Lucile’s Creole Café: This lovely little eatery is nestled near the Washington Park neighborhood of Denver, but it might as well be a block off of Bourbon Street. With hot beignets, chicory coffee and dishes like the ever-indulgent Eggs Sardou, it reminded me of a breakfast I enjoyed in New Orleans years ago (one that admittedly followed what I barely recall as "The Night of a Dozen Hurricanes"). Lucile’s serves breakfast and lunch, and aims for authenticity, from the Crawfish Etouffee to the homemade condiments (a kickin’ ketchup, strawberry jam and apple butter). Some dishes are executed better than others--the shrimp on the Eggs Sardou were very small and poorly seasoned--but overall Lucile's did not disappoint, and the crowd of weekend diners waiting for a table on the front porch suggests that this is one of the city's hot spots.
I also think that a meal at Lucile’s might also bring good luck, because an hour after we ate our breakfast there, I found our new home—a cute little postage stamp of a house just a few blocks away. Emmett was offered the job on Friday, and we signed the lease to the rental on Saturday morning before hopping a flight back to Michigan. The house itself is small, but it has a huge kitchen and a garden in the back yard.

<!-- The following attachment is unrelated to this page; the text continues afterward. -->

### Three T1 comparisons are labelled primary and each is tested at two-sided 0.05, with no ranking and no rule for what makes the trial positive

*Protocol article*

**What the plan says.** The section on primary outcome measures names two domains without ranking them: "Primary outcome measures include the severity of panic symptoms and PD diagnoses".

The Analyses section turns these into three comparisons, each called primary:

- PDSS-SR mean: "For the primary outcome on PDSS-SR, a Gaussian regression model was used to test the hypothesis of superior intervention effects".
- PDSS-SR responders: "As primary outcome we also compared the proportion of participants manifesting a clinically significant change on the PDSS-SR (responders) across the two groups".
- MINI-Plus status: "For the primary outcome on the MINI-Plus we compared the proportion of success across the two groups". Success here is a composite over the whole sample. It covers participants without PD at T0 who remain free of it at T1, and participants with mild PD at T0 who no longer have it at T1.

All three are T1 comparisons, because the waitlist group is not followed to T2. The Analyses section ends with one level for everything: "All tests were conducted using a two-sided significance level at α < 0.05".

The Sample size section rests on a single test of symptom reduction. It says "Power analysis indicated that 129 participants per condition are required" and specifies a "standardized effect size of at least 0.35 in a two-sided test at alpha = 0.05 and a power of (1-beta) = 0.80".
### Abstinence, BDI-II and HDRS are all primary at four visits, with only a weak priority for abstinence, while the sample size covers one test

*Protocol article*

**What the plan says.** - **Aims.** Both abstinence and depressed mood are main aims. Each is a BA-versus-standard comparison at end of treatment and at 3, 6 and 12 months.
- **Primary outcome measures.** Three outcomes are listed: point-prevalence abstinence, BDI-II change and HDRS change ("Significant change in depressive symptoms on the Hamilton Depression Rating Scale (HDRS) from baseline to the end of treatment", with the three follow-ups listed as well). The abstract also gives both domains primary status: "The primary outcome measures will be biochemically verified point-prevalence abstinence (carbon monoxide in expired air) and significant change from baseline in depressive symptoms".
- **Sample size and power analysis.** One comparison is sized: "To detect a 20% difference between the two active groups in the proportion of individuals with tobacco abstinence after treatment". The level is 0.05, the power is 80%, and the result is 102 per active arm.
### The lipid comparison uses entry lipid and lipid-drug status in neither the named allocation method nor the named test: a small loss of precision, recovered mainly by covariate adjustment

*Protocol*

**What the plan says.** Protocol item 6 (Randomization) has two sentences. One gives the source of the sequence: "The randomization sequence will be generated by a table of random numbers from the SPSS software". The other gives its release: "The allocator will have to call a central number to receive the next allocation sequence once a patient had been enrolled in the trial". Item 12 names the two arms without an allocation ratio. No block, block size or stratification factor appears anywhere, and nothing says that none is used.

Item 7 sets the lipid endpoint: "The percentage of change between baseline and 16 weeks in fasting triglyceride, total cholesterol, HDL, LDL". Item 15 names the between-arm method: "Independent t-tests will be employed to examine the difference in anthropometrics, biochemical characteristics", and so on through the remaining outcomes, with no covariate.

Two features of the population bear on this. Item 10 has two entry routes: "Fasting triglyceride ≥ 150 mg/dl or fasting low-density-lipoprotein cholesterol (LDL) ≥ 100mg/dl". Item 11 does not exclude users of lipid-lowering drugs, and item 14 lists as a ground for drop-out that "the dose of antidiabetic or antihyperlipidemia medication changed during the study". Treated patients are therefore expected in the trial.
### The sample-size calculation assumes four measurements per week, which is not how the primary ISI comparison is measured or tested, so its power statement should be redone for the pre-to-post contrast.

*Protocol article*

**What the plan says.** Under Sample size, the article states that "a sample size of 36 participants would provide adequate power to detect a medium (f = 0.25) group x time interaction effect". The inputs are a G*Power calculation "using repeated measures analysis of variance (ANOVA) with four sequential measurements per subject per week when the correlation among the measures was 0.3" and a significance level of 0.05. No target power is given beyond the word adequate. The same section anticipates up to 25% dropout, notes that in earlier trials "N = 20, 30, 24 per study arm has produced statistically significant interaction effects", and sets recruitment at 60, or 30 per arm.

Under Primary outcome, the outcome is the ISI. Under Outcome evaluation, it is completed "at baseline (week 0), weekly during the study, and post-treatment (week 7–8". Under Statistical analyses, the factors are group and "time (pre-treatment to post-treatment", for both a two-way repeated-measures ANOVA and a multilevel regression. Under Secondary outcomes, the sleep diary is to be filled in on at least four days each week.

Now we have a big move upon us--from Ann Arbor to the Mile High City. And I can’t wait. There is more to come, as The Hungry Masses relocates to Denver, Colorado.
Posted by Alex Harrison at 10:46 AM
Monday, May 4, 2009
Every summer I grow and buy copious amounts of basil for pesto, making batches every other weekend or so, and then freezing it for the year ahead. Bright and lemony, with plenty of garlic and toasted pine nuts, pesto is like a magic elixir during the wintertime, and it refreshes the palate after one too many hearty stews or braises. My homemade basil pesto (which I freeze in individual portions in ice cube trays) tops tilapia, minestrone soup, dresses up roasted vegetables and coats spaghetti all year long.
But alas, I ran out early this year, and I just couldn’t bring myself to buy clutches of fresh basil from the grocery store; it’s highway robbery! So I came up with an alternative from ingredients already in my fridge—arugula and mint pesto, which I tossed with mini farfalle pasta and spicy seared shrimp. Baby arugula was used here—that’s what I had on hand—but I would recommend using more mature arugula leaves if you appreciate a more peppery bite. Toasted walnuts provide an unexpected velvety creaminess and depth of flavor that give pine nuts a run for their money. This pesto would also work very well with lamb chops or a simply seasoned pork tenderloin.